Gone but not forgotten: Heartaches are part of the job
There are the teddy bears and the toy cars and the faded photographs that adorn the graves of the children, of course. Those are always tough. And there are the solitary mourners who can be seen at most any hour of the day placing flowers or just simply kneeling at the grave of their loved one.
In Fred Hall’s line of work you get used to heartrending sights.
“There are some people that visits the graveyard four, five times a day,” confides Hall, whose black Stetson hat and belt buckle the size of a ripe grapefruit make him appear to be as much cowboy as cemetery groundskeeper.
“They come at seven in the morning, they come at lunch, they come in the middle of the afternoon … and then you’ll see ’em again when we close.”
He pauses before adding, “Course, there’s some you won’t never see anymore after you close the grave.”
Hall is cemetery groundskeeper for the City of Demopolis. It’s his job to make sure that whoever opens and closes the grave does it right, that the grass is mowed and the trash picked up. Mostly he just tries to keep things looking decent.
“I’ve been on the job since ’95 or ’96,” Hall says, adjusting his hat. “No, it’s been longer than that. I’m guessing it was ’94. You know how time flies.”
Doubtless those who now call Riverside Cemetery home would agree with that last sentiment.
It is a warm late winter day with brilliant sunshine that portends the approach of spring. Hall is cleaning flowers from the graves at Riverside. Cut flowers are good for four or five days in this kind of weather, less once the summer heat kicks in. Artificial flowers keep a lot longer, but even they don’t last forever. When they start to look too ratty, Hall piles them in the back of his pickup truck along with the other trash he collects during his rounds.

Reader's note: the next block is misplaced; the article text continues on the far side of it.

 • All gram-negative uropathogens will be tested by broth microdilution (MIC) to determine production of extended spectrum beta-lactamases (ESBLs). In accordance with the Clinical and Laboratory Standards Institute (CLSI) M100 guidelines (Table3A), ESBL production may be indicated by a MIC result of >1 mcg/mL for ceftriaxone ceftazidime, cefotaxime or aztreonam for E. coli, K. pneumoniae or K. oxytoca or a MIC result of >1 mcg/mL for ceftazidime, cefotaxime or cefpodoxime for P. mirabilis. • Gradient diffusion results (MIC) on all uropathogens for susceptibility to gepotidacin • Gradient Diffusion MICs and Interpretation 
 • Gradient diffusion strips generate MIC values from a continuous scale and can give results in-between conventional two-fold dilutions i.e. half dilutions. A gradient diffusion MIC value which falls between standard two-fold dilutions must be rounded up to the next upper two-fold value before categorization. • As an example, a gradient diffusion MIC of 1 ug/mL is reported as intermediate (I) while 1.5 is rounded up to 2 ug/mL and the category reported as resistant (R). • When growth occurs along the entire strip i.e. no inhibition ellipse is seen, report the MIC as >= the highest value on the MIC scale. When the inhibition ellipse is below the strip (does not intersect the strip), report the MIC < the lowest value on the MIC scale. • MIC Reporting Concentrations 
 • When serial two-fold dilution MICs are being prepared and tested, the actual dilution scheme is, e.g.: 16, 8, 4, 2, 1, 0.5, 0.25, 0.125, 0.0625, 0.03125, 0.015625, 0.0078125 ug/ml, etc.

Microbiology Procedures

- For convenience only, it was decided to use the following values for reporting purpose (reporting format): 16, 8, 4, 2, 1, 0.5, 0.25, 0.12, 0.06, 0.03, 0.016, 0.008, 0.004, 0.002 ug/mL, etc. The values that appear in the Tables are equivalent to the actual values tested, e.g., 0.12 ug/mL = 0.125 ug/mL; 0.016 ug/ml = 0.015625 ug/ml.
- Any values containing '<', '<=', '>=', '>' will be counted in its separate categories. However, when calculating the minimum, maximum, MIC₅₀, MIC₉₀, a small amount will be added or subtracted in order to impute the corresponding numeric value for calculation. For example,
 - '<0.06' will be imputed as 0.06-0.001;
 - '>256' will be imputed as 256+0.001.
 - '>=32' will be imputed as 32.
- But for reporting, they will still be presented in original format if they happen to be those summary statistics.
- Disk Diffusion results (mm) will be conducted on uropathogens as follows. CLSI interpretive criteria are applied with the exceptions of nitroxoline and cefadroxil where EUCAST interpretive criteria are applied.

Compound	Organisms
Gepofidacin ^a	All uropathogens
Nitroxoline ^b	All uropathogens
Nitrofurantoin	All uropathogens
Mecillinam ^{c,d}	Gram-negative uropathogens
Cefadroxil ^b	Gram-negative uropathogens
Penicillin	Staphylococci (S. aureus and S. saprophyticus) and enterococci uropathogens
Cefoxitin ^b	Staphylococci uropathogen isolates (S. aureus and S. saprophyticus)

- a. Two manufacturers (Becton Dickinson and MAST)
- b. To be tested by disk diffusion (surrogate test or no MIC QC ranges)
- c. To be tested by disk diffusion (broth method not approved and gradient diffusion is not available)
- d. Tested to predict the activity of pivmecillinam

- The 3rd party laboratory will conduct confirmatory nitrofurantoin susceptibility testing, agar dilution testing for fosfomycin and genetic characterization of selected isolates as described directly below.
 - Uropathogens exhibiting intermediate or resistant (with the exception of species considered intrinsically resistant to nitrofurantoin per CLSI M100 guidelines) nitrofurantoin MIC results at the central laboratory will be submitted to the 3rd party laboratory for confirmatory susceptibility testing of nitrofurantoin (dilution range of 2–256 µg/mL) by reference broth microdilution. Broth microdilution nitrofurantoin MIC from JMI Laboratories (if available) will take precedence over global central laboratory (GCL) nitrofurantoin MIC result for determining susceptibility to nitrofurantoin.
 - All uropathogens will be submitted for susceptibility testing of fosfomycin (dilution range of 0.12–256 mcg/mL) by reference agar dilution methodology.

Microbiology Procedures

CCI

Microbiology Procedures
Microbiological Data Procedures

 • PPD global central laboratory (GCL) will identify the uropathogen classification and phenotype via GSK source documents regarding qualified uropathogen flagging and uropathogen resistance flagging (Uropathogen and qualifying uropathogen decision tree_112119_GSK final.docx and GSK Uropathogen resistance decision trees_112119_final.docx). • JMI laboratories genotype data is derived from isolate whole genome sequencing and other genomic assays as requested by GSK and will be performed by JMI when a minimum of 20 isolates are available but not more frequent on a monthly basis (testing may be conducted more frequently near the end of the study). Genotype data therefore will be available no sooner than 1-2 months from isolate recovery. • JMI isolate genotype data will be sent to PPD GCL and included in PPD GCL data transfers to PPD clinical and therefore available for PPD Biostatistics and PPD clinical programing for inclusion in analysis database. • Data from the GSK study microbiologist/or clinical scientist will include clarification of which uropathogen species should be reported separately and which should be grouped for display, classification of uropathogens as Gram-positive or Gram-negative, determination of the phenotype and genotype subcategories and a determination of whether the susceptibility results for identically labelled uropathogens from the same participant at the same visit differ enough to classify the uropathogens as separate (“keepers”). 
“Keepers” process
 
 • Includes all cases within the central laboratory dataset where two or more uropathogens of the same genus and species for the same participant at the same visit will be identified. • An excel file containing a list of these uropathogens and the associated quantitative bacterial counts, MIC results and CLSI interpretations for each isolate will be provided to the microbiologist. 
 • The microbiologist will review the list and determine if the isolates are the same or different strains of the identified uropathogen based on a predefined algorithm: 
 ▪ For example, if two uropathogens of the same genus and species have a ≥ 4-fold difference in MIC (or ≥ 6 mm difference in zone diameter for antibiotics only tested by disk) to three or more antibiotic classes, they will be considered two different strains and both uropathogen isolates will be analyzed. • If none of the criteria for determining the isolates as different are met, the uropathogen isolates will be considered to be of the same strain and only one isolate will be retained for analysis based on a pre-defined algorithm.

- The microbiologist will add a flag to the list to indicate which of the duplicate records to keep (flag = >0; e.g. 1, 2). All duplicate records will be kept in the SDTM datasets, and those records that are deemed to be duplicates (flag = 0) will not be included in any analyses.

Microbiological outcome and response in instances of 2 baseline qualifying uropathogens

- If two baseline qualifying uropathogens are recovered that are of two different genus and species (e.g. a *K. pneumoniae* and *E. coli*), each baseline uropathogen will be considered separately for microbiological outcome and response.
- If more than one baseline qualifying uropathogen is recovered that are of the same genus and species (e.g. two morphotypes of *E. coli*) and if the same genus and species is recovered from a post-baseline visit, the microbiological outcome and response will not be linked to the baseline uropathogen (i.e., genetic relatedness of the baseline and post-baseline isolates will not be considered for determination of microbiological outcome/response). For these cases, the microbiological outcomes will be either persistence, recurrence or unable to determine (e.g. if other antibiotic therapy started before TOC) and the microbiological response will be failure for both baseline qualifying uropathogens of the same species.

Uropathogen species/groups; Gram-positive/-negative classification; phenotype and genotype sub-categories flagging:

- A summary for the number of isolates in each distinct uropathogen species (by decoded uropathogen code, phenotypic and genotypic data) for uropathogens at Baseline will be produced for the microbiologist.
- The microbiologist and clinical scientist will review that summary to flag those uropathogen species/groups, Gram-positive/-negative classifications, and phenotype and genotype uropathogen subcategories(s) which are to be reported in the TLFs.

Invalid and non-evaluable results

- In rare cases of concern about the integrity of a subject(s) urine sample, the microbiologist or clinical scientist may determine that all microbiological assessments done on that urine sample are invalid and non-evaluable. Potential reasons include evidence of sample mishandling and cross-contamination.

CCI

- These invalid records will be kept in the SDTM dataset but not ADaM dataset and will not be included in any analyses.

And, while he tries to be lenient, he must also remove the assorted mementoes people place on the graves of their loved ones. It is against cemetery bylaws to leave objects on a grave due to the hazard they present to workers should they be caught in a lawnmower or weed trimmer.
While Hall does not consider his chosen profession morbid, neither does he discount the opportunities for reflection that it affords to those so inclined.
“It’s something you get accustomed to,” he allows. “I can’t say you ever get used to it entirely, but you get accustomed to it. Somebody has to do it.”
The job has taught Hall to discern those things he can change and given him a certain stoic acceptance of those he can’t.
He shrugs, “I get blessed out three or four times a week. But I try to put myself in the family’s shoes. They’re undergoing a real stressful time in their lives — which is what I try to convey to the people that we contract to open and close the graves and cut the grass.
“On the whole, most people I deal with are pretty nice. Course, you know as well as I do there’s some people you ain’t going to please no matter how hard you try.”
Given his profession, Hall says it is not uncommon for people to expect him to have profound insights into the meaning of life and death — although he himself makes no such claim. He recalls such questions were in the minds of many in the aftermath of the events of 9/11. His son was among them.
“He was still pretty young when it happened,” Hall says. “But it really bothered him. I told him the way I was taught is that life goes something like this: You can’t worry about tomorrow, because we’re not none of us guaranteed we’re going to see it. So you do your best and when you lay down at night you say your prayers that you’ll be given another chance.”
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